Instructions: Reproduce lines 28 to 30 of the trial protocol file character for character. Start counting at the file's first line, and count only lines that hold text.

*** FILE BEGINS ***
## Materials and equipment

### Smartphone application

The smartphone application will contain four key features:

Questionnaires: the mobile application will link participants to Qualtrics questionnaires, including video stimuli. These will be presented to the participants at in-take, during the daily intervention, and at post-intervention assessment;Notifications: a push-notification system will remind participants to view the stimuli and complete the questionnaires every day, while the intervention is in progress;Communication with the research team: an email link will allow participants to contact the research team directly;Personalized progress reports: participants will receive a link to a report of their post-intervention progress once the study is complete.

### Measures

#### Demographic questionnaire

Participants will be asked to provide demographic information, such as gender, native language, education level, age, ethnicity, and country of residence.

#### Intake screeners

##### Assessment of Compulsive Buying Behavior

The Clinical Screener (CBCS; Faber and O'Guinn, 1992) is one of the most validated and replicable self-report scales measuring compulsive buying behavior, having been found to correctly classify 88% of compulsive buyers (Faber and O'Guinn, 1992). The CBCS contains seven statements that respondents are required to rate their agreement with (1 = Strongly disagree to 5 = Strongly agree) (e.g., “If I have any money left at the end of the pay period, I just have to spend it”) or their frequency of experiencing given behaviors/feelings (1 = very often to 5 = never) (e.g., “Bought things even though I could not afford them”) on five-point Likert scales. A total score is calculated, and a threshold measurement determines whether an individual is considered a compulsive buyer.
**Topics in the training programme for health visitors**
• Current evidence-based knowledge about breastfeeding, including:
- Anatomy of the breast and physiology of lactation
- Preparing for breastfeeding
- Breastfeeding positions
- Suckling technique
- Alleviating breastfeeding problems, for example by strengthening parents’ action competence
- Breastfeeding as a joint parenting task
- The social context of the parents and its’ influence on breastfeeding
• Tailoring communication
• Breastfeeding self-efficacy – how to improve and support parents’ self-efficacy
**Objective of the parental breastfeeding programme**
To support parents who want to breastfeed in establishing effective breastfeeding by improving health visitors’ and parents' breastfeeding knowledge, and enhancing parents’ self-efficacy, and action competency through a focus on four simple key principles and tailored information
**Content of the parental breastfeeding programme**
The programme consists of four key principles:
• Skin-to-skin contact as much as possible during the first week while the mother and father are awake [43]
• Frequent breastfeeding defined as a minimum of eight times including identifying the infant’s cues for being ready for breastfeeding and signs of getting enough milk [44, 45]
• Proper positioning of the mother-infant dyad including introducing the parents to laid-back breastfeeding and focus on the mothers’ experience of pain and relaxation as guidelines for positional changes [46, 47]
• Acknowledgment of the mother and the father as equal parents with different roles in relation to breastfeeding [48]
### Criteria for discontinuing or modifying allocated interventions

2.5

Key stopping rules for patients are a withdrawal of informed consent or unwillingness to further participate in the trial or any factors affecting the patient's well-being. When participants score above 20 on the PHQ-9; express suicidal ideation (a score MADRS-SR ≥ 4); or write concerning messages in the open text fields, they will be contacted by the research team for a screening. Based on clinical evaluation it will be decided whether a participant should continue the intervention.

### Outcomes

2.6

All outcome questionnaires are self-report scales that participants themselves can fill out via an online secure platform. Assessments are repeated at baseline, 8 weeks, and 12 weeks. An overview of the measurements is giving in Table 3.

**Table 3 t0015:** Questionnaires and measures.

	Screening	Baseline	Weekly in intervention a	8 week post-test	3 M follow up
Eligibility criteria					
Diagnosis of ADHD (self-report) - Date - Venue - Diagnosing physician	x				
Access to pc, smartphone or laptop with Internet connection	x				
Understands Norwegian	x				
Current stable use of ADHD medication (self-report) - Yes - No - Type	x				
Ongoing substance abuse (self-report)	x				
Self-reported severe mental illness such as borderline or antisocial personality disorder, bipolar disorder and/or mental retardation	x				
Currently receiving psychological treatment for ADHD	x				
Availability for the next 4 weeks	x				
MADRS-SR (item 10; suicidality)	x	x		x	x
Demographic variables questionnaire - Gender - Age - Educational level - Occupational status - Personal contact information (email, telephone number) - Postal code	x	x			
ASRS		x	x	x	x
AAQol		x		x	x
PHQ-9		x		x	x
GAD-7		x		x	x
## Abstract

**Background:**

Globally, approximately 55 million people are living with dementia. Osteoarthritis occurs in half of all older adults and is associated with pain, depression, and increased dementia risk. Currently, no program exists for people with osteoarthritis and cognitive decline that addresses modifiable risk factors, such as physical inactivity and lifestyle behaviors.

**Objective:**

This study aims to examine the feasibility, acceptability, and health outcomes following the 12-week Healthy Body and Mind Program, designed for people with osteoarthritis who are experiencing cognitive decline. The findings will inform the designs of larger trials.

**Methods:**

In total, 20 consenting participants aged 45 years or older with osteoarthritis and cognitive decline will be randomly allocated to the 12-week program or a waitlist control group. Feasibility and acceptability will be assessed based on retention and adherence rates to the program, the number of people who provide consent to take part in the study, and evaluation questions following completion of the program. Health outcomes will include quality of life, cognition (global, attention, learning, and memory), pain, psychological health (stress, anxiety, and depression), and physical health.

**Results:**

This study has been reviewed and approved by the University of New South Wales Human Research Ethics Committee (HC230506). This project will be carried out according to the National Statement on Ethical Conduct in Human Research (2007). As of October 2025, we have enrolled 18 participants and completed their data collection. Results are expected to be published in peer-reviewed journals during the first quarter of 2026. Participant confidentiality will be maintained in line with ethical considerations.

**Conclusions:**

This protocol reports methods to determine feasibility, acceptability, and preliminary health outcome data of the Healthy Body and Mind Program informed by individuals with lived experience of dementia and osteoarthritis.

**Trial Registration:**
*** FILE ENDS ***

• Proper positioning of the mother-infant dyad including introducing the parents to laid-back breastfeeding and focus on the mothers’ experience of pain and relaxation as guidelines for positional changes [46, 47]
• Acknowledgment of the mother and the father as equal parents with different roles in relation to breastfeeding [48]
### Criteria for discontinuing or modifying allocated interventions